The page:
The car did a low-15 through the quartermile; respectable for the time, especially carrying about 150kg of car stereo. Top speed? Beyond 220km/h at Ford’s You Yangs Proving Ground, where Ford graciously let us test-drive Scorcher. And it was a very tidy handler, too.

Although portrayed over 12 (or was it 13?) monthly build chapters in the magazine, the car soaked up closer to two years of my life. It was great fun – until I got to the end of the process and realised I’d worked something like 50 weekends and two Christmas Days in a row on it and my girl, Ange, had gone.

But jeez it was a good drive, if I say so myself. I really should have bought it when it was offered to me by one of its later owners…

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Why this car didn’t wear a GT badge is, to many people, beyond comprehension. But being a car-nut 10-year-old when Ford stuck the ESP – European Sports Pack – badge on its new-for-the-1980s XD Falcon, I can tell you… the GT was old. It was a noisy, heavy, chromy, shitty relic from the 1960s.

The XD ESP was – like the also-European inspired Holden Commodore, although the Ford carried only the headlights from its Euro Granada cousin – the way of the future, not a dug-up dinosaur like just about anything from the 70s. Sure, attitudes toward our Aussie classic cars may be a little different now – oh yeah, and I'm a little.. um.. more mature - but that was then. And a GT badge was not cool.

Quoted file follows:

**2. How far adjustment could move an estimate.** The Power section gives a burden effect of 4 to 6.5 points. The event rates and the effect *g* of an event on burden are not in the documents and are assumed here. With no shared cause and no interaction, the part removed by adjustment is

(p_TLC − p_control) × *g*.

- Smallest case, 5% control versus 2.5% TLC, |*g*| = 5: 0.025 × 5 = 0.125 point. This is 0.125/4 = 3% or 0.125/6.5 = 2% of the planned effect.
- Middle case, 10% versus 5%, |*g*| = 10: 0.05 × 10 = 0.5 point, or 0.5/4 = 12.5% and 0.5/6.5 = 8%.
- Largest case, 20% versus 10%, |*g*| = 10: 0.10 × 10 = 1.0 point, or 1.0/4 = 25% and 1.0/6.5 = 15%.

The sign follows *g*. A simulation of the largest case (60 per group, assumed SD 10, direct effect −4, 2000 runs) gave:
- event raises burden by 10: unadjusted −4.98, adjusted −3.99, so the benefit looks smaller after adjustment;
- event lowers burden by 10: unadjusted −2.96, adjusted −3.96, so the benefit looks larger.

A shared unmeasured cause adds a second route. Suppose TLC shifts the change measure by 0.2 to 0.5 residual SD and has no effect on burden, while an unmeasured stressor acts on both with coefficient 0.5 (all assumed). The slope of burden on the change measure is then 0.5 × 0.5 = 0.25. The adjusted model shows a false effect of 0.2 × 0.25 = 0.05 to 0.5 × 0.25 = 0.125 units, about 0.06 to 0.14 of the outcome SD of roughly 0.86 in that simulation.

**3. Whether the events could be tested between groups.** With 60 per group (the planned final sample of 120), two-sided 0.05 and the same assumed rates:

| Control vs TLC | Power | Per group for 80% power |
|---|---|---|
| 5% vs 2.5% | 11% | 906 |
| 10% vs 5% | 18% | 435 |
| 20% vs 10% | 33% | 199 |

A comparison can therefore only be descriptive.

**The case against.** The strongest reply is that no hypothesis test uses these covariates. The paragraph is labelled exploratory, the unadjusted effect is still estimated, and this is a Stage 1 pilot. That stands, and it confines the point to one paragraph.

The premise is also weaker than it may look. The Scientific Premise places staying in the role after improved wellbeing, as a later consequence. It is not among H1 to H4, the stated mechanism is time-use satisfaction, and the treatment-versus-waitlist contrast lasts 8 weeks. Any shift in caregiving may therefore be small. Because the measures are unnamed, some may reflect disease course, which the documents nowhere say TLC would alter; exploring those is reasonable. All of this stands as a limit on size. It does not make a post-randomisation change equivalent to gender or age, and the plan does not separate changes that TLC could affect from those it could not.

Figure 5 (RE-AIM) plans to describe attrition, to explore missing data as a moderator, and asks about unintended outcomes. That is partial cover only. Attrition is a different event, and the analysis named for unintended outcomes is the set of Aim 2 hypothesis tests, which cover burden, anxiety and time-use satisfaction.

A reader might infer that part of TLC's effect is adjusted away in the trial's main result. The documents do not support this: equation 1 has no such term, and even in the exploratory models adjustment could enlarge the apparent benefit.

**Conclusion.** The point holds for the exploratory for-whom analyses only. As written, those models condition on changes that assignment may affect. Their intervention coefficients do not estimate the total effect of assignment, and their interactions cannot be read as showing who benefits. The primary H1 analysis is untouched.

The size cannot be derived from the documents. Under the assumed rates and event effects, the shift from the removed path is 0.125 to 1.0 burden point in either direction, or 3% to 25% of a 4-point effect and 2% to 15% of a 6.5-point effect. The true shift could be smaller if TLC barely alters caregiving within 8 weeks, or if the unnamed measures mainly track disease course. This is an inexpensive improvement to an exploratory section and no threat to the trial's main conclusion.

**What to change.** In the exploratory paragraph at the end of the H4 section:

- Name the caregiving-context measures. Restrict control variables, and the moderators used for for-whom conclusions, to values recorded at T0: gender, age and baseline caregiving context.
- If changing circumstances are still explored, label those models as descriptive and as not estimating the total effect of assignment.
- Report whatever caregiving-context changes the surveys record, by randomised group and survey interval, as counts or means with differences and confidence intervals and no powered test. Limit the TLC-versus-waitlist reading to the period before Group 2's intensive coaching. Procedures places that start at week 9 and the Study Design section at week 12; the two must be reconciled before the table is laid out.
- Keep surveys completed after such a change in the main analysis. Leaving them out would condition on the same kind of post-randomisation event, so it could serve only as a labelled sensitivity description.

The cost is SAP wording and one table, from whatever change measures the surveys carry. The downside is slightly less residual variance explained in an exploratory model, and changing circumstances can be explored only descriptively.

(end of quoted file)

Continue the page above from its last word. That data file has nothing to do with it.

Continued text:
To be honest, right now I can’t tell you if the ESP option was available only with a six or an eight or only as a Ghia or if any six-cylinder EFI ones were built. If I was in the market, I’d know. But I’ve got enough cars for now, so… yeah, nah.

But I would love to own a time-warp XE Fairmont Ghia ESP, with its new-for-‘82 coil-sprung rear end, those classic griddesign 15-inch alloys (thankfully Ford didn’t make the same mistake as it did with the similar-era LTD by fitting the Michelin TRX metric wheel system!) and those so sophisticated-looking extra inner driving lights between that wrap-over grille. Inside were the terrific Scheel seats covered in two-tone trim. Yes, the V8 had suffered with lack of development; the 5.8-litre Cleveland V8 was putting out a puny 160-ish kilowatts – but I’ll have one of those, thanks. Red over black – with that fine orange pinstripe - just like the one I missed at a Gosford, NSW car yard in the late 1990s for just $2490. Dammit.


My triumvirate of Falcons is decidedly shy of chrome on the bumpers, and all have the slight whiff of underdog about them.

EB S-XR8 – First up is the EB S-XR8, a car that almost seems to have been expunged from the record. Although it was no fireball, the return of the Falcon V8 was worth celebrating, as was a supple ride that worked well on scabby roads, sensible gearing and aggressive pricing. As time goes by, the understated cleanliness of the styling looks better and better too.

Ford -falcon -te 50